In the thrilling early years of the Human Genome Project, scientists flew all over the world to study the genes of as many different races and ethnic groups as possible.

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Does The Internet Mean The End For Organized Religions?

Tweets from the Pope aren’t going to help—mainstream organized religion requires closed systems of information, and will inevitably be destroyed by the Internet, Valerie Tarico argues via Alternet:

The biggest threat organized religion has ever faced [is] the Internet. A traditional religion, one built on “right belief,” requires a closed information system. That is why the Catholic Church put an official seal of approval on some ancient texts and banned or burned others. It is why some Christians are forbidden to marry nonbelievers, and moms home-school their kids with carefully screened textbooks.

Religions have spent eons honing defenses that keep outside information away from insiders. The innermost ring wall is a set of certainties and associated emotions like anxiety and disgust and righteous indignation that block curiosity. The outer wall is a set of behaviors aimed at insulating believers from contradictory evidence and from heretics who are potential transmitters of dangerous ideas.

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Police Mortality: The Movie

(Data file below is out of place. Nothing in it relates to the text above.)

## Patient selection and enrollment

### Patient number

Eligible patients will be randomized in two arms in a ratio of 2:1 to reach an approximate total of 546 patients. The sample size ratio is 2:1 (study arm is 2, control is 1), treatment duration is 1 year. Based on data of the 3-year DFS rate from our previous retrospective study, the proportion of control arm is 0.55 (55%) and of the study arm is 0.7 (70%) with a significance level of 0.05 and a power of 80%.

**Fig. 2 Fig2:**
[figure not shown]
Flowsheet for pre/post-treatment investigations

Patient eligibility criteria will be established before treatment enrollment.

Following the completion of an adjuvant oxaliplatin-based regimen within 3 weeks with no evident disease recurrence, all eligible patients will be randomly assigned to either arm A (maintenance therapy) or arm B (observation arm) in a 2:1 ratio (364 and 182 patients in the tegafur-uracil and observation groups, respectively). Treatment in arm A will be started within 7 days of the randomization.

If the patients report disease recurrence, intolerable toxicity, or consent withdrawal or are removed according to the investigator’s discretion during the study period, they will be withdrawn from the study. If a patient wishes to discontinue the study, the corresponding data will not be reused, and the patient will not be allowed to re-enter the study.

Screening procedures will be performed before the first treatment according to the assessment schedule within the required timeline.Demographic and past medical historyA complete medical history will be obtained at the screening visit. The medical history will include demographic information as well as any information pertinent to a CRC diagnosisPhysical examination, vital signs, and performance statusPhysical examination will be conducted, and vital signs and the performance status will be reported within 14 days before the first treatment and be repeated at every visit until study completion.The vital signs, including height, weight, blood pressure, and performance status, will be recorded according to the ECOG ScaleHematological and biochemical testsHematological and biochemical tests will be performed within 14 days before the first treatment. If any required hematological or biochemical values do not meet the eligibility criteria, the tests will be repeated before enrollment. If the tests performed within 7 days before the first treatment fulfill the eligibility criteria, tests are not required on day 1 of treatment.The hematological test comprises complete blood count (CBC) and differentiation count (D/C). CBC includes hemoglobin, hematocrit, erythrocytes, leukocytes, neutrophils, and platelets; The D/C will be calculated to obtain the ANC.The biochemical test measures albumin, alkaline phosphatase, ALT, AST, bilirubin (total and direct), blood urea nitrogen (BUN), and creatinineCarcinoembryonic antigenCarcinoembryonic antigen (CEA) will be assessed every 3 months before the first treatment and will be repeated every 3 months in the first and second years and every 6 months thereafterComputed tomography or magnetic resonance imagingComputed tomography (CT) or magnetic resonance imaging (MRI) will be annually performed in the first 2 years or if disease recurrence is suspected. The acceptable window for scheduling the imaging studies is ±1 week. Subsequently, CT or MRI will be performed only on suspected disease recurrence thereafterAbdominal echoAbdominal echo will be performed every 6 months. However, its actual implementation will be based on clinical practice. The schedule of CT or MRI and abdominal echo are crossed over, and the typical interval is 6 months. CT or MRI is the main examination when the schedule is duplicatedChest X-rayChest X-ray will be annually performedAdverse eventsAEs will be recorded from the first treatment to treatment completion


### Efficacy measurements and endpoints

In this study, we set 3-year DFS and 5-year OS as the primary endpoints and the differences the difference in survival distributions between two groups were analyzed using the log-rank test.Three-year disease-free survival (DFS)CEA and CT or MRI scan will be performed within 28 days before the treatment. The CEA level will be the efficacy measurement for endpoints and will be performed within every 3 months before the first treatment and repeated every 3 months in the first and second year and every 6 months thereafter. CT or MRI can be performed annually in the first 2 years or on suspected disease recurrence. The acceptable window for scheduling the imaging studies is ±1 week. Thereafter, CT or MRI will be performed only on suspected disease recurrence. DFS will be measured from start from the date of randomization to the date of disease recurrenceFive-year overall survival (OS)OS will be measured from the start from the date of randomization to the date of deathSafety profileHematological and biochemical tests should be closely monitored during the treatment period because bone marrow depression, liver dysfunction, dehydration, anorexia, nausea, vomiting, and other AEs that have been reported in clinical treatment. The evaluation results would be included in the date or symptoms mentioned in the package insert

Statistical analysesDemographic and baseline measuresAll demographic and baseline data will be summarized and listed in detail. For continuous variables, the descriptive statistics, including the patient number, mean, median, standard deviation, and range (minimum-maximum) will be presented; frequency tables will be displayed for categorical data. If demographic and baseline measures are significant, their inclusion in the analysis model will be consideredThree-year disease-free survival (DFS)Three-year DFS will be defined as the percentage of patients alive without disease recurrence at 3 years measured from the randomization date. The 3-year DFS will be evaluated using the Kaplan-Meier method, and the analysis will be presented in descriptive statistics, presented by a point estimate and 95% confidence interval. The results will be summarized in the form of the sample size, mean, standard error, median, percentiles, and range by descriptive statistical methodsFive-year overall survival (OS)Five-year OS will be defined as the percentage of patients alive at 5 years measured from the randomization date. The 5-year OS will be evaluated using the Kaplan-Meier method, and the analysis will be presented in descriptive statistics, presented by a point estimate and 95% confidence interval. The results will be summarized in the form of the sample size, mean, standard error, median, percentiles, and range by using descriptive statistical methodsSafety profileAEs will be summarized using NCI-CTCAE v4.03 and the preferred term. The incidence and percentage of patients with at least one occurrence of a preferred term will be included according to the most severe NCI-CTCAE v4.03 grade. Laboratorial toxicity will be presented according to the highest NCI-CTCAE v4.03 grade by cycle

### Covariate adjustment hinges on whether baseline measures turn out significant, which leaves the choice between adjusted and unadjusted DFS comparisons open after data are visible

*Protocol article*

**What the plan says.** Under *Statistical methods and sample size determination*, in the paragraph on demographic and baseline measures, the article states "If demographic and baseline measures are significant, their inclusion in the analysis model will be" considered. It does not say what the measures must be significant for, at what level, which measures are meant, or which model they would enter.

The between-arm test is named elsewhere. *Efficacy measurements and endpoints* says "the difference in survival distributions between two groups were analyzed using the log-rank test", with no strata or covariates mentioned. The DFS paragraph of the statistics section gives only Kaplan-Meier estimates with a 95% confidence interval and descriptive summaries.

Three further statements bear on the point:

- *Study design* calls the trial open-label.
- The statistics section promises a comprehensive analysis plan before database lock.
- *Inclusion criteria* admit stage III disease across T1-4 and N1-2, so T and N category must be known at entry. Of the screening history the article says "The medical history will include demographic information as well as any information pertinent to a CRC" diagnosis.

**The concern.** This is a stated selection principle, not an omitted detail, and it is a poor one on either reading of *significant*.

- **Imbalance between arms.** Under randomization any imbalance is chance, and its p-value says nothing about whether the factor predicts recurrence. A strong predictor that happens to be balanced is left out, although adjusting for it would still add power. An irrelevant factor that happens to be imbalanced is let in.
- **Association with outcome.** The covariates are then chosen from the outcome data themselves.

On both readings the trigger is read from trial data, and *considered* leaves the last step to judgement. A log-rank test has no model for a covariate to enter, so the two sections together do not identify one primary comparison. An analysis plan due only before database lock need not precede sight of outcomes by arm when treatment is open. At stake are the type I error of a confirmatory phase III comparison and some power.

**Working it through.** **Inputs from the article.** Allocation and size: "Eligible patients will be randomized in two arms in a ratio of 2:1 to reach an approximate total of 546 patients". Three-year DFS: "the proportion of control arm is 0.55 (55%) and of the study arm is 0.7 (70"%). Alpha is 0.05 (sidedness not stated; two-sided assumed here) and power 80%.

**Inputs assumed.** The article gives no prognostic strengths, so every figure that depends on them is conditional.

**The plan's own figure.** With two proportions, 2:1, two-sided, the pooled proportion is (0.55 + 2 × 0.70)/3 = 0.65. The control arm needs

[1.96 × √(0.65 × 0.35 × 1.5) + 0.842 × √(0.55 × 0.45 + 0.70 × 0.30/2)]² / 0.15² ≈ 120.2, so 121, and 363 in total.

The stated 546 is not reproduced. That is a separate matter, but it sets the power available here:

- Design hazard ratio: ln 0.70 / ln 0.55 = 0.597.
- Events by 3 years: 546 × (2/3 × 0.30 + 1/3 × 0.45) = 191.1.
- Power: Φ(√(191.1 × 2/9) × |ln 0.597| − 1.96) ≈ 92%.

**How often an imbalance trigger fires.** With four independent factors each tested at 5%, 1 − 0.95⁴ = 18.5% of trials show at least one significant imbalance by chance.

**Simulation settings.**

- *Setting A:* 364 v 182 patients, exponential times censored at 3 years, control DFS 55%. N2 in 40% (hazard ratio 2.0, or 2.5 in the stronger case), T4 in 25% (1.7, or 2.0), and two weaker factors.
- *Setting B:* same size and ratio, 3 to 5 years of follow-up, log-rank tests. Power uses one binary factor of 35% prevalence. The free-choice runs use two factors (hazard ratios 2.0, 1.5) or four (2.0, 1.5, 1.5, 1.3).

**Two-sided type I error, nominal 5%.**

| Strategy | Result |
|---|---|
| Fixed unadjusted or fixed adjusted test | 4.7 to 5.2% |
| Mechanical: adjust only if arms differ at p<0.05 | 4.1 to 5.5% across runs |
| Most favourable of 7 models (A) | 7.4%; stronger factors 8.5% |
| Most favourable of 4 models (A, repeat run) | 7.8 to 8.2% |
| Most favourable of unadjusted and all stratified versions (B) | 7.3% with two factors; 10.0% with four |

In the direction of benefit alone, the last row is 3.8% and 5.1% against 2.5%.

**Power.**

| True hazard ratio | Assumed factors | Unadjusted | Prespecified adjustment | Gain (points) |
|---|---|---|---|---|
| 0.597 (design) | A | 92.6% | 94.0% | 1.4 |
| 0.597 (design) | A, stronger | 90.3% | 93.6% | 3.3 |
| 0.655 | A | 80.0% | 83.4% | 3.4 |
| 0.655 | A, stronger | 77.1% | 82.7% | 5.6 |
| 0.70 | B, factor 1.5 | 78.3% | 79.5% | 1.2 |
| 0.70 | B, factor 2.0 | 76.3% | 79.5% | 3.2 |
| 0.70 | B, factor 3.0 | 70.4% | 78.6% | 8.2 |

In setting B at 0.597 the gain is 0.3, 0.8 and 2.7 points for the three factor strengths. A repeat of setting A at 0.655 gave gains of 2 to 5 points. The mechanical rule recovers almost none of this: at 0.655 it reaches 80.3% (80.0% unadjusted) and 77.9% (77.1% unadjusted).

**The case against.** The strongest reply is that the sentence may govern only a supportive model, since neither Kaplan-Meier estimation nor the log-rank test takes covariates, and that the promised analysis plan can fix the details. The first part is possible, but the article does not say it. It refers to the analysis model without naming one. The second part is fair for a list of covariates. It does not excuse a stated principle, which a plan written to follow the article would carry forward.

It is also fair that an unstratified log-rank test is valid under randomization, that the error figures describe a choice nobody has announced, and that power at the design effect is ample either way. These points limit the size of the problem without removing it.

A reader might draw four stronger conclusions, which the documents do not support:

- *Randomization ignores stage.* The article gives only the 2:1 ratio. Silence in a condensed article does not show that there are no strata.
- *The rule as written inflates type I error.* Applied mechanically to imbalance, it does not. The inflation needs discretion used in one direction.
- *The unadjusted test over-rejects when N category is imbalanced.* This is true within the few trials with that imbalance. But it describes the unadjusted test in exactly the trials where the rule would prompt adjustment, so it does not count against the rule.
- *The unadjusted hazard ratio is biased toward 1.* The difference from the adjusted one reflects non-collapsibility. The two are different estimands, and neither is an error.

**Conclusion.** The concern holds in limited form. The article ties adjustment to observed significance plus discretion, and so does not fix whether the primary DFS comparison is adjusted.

From art group Anti-Banality, the first segment of their new feature-length film Police Mortality. It was created by splicing together countless blockbuster action and cop movies, and tells the story lying underneath — a cop's sudden existential crisis leads to the nation's police turning on each other:
Police Mortality is Anti-Banality’s latest wish-fulfillment symptomology of, as one character hallucinates it, “a precisely formulated national conspiracy of police genocide.” It is a paranoid-schizophrenic blitz against police subjectivity, skimmed off nearly 200 movies by that other social superego–Hollywood. In this opening scene, the immaculate suicide of one LAPD officer begins to reveal the contradictions of police existence to a force which, finding itself multiply irreconcilable with itself, resorts to terminal civil war, eradicating the prevailing organization of life in the process.
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What Would A World Without Work Be Like?

What comes next? Via the Guardian, Nina Power argues that work is becoming obsolete:

As with all major institutional entities – law, prison, education – to question work is to tamper with reality itself. As with law, prison and education, it is almost always “never a good time” to talk about reform, or the abolition of existing structures.

But as wages bear less and less relation to the cost of living, it seems as good a time as any to ask if the underlying fantasy is that employers will one day be able to pay their workers nothing at all, because all those issues like housing, food, clothing, childcare will somehow be dealt with in another, mysterious, way.

Against the backdrop of rising inflation, increasing job insecurity, geographically asymmetrical unemployment, attacks on the working and non-working populations, and cuts to benefits – a debate about what work is and what it means has been taking place.